Nobu Yamauchi RBI, out of Hilo, Hawaii, has won the Senior Baseball Division Championship of the 2017 Reviving Baseball in Inner Cities (RBI) World Series, earning their city's first baseball title in the 25-year history of the international tournament. Nobu Yamauchi RBI defeated Paterson Baseball Association RBI by the score of 6-3 today at the P&G Cincinnati MLB Youth Academy. Nobu Yamauchi RBI, which made its third overall baseball appearance and first in the senior division, finished the tournament with a 5-1 record. This is Hilo's second overall RBI World Series championship, with the baseball team joining Nobu Yamauchi RBI's softball team that won the title in 2009.
Nobu Yamauchi RBI starting pitcher Justcye Ishii was named the Most Valuable Player of the Senior Division Championship Game. The Kamehameha School student-athlete never allowed Paterson to apply any pressure on offense as he delivered 5.1 solid innings in which he threw 51 strikes in his 85 pitches on his way to striking out six Paterson batters. He retired 15 of the first 20 batters he faced. On the day he allowed five hits and two walks.
The RBI World Series is the international baseball and softball championship tournament of Major League Baseball's RBI program, which is designed to provide young people from underserved and diverse communities the opportunity to play baseball and softball, encourage academic success and teach the value of teamwork. The Cincinnati Reds are hosting the RBI World Series for the second consecutive year. Every baseball team in the 2017 RBI World Series was able to play one game at Great American Ball Park, the home of the Reds. The rest of the games were played at Meinken Park, the P&G Cincinnati MLB Youth Academy, Xavier University's Hayden Field and Withrow High School Field, which was one of the fields renovated as part of the 2015 All-Star Legacy effort between MLB and the Reds.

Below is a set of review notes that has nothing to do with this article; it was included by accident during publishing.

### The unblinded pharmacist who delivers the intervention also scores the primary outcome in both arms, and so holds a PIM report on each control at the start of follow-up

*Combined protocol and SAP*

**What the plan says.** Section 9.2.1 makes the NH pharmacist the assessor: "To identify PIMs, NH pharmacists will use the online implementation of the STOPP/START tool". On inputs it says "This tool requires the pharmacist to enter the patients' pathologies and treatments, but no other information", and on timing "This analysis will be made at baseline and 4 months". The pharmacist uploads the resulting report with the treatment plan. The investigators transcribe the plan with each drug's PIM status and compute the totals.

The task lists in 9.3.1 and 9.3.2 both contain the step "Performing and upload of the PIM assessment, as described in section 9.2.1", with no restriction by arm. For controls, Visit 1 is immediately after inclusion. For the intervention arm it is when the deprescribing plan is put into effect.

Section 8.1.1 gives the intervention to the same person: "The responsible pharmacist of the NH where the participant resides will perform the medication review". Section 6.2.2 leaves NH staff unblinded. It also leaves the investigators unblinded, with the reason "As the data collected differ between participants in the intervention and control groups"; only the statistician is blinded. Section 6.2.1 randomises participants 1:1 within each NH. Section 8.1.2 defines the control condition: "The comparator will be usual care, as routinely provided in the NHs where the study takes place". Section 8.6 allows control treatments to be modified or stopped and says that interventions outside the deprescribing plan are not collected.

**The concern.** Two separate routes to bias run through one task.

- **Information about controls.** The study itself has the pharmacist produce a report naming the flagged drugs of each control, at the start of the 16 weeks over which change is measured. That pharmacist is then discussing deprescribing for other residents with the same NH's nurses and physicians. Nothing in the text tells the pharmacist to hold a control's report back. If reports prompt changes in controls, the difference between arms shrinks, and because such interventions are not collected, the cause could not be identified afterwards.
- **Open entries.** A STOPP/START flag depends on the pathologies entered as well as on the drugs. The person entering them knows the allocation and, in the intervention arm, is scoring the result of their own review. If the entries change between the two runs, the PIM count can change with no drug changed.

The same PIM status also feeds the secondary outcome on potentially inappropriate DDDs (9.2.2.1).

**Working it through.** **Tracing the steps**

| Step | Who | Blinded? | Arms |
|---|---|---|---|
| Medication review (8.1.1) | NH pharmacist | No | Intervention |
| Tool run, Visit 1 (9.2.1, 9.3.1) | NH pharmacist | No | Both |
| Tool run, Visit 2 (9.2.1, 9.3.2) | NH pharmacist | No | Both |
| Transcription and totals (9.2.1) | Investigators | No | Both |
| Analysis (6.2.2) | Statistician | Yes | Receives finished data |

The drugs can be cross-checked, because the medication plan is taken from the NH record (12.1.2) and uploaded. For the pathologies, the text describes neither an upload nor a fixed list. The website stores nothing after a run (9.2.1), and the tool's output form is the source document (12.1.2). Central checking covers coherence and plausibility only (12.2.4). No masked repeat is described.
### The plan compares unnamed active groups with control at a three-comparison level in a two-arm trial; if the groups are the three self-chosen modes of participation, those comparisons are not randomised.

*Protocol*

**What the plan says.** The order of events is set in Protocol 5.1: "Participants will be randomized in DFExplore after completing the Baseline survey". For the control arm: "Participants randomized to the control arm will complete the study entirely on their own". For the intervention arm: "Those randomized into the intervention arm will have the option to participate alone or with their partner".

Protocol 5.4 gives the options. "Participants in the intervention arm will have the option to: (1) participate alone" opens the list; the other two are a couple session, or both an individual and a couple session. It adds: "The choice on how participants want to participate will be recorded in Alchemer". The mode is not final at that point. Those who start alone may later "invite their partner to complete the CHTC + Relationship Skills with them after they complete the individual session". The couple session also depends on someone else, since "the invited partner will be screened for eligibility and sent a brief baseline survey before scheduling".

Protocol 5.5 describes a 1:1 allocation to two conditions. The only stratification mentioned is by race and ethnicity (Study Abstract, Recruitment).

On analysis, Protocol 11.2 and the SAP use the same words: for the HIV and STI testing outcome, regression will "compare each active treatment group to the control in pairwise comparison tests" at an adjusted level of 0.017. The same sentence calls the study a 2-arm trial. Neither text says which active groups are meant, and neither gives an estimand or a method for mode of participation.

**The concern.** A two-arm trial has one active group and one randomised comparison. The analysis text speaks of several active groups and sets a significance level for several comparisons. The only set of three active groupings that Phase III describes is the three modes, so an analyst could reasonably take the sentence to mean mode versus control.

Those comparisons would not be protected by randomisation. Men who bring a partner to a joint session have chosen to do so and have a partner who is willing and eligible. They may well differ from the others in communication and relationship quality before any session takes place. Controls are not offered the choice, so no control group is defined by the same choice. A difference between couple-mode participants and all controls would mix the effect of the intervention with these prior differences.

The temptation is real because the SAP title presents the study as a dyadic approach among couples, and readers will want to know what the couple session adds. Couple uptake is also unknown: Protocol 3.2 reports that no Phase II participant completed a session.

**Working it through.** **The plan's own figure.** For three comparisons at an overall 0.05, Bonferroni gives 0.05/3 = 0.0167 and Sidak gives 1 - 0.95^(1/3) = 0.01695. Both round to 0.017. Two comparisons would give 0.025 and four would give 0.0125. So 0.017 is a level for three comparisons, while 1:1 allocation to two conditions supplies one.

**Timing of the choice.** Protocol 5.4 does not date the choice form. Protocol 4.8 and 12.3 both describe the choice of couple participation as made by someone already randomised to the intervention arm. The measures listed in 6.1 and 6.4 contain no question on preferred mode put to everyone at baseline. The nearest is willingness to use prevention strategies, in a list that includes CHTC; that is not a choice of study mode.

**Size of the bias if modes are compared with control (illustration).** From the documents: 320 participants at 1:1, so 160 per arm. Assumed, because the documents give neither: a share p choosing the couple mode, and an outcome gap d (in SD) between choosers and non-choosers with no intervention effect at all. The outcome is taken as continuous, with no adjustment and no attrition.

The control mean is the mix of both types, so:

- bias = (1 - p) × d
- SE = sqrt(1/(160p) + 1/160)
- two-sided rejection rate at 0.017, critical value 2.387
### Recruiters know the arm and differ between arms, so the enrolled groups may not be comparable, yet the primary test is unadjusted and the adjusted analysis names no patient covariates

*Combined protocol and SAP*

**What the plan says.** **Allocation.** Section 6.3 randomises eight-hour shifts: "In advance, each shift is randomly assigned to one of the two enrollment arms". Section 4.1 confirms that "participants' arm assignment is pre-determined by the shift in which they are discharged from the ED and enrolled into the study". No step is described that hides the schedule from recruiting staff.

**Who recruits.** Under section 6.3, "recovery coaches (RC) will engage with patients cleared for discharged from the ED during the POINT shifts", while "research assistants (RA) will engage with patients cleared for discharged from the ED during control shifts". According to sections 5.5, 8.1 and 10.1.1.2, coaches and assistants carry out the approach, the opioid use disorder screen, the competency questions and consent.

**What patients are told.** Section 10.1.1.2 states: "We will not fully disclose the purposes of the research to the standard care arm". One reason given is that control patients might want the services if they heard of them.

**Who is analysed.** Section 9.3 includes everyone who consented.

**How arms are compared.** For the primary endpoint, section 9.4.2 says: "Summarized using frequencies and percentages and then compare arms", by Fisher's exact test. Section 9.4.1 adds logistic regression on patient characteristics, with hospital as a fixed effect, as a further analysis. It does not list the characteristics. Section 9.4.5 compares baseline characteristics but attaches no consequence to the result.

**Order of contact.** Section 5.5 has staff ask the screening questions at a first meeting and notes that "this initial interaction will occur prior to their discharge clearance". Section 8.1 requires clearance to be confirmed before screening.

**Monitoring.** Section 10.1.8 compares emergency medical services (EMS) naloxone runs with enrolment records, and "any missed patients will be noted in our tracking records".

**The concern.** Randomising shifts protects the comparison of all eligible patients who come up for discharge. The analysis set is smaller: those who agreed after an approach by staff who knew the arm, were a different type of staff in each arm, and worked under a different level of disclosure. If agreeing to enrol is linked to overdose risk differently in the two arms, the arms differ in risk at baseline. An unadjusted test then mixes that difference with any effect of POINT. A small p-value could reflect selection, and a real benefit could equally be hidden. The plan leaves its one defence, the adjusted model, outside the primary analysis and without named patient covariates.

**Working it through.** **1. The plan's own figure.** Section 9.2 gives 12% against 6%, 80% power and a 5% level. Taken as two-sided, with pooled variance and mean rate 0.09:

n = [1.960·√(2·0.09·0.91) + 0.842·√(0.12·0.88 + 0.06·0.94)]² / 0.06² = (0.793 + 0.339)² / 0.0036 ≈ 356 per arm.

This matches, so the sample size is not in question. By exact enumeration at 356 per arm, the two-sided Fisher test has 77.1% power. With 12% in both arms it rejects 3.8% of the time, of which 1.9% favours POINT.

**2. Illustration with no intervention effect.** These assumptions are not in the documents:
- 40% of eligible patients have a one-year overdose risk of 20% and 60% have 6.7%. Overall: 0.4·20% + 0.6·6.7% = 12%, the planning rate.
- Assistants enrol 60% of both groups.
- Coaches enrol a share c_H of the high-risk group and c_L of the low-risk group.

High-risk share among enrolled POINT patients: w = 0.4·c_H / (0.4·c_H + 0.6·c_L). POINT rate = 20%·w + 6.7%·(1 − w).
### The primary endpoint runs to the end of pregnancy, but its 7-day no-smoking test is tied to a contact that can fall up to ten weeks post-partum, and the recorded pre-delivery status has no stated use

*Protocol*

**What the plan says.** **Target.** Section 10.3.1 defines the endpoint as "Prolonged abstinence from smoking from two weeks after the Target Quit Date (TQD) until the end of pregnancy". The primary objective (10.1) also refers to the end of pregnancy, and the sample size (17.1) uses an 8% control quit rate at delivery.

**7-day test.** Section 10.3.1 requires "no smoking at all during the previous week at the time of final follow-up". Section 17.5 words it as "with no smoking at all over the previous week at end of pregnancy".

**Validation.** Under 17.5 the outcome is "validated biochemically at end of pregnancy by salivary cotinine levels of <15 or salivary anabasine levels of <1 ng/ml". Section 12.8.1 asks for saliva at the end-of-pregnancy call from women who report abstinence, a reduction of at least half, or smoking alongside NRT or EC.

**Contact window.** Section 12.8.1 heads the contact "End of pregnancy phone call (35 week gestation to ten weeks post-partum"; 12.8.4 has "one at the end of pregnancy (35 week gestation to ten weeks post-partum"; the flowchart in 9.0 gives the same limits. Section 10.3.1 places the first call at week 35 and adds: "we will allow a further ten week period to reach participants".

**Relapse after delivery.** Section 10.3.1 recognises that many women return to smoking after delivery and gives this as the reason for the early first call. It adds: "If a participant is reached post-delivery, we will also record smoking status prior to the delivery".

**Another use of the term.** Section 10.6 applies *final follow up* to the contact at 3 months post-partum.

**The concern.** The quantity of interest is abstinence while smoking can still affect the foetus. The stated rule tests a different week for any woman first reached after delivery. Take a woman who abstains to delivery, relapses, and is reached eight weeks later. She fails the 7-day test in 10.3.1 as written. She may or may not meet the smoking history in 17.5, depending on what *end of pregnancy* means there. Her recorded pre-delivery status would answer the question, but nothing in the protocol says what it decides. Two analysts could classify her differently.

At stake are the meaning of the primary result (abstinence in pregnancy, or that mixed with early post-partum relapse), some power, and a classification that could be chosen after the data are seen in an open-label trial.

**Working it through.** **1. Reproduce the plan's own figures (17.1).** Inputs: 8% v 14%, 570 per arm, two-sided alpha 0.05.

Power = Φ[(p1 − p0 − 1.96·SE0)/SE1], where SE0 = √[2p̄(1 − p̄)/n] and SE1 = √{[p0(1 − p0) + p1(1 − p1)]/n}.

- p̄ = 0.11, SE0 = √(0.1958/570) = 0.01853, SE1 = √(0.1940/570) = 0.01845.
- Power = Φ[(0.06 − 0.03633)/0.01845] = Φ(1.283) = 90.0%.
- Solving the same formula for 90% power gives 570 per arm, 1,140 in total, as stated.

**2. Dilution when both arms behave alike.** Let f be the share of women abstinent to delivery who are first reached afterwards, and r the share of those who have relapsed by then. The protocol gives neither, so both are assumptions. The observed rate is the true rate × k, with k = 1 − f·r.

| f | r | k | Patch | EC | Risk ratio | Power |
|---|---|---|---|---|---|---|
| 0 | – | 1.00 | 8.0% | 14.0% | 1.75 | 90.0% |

The RBI program has provided a path for many players to enter the college and professional game. MLB Clubs have drafted over 200 RBI participants throughout the program's 29-year history, and many others have been given the opportunity for higher education through baseball and softball scholarships. There have been more than 75 RBI players selected in the 2013-2017 MLB Drafts. In this year's draft, the Cincinnati Reds drafted both second overall pick Hunter Greene (Venice Boys & Girls Club RBI) and 34-round pick RJ Barnes (Cincinnati Reds RBI). Greene is the second highest selected alumnus of the RBI program (Justin Upton, Norfolk RBI, was selected #1 overall in the 2005 Draft). Barnes, the first player drafted out of both Cincinnati Reds RBI and the P&G Cincinnati MLB Youth Academy, played in the 2017 RBI World Series.
Current Major Leaguers who are alumni of the RBI program include Yovani Gallardo (Seattle Mariners), Chris Iannetta (Arizona Diamondbacks), Nomar Mazara (Texas Rangers), Anthony Rendon (Washington Nationals), CC Sabathia (New York Yankees), Hector Santiago (Minnesota Twins), Steven Souza, Jr. (Tampa Bay Rays), Justin Upton (Detroit Tigers) and Chris Young (Boston Red Sox). Gallardo (Fort Worth RBI -- '03) and Mazara (Dominican Republic RBI -- '11) have each played in the RBI World Series. NBC News senior food analyst and former White House chef Sam Cass is also an RBI World Series alumnus. The RBI program is administered by Major League Baseball and has served approximately 2 million young people since its inception. RBI currently serves approximately 230,000 young men and women in over 300 programs established in approximately 200 cities worldwide. MLB and its Clubs have designated more than $40 million worth of resources to the RBI program, and all 30 Clubs supp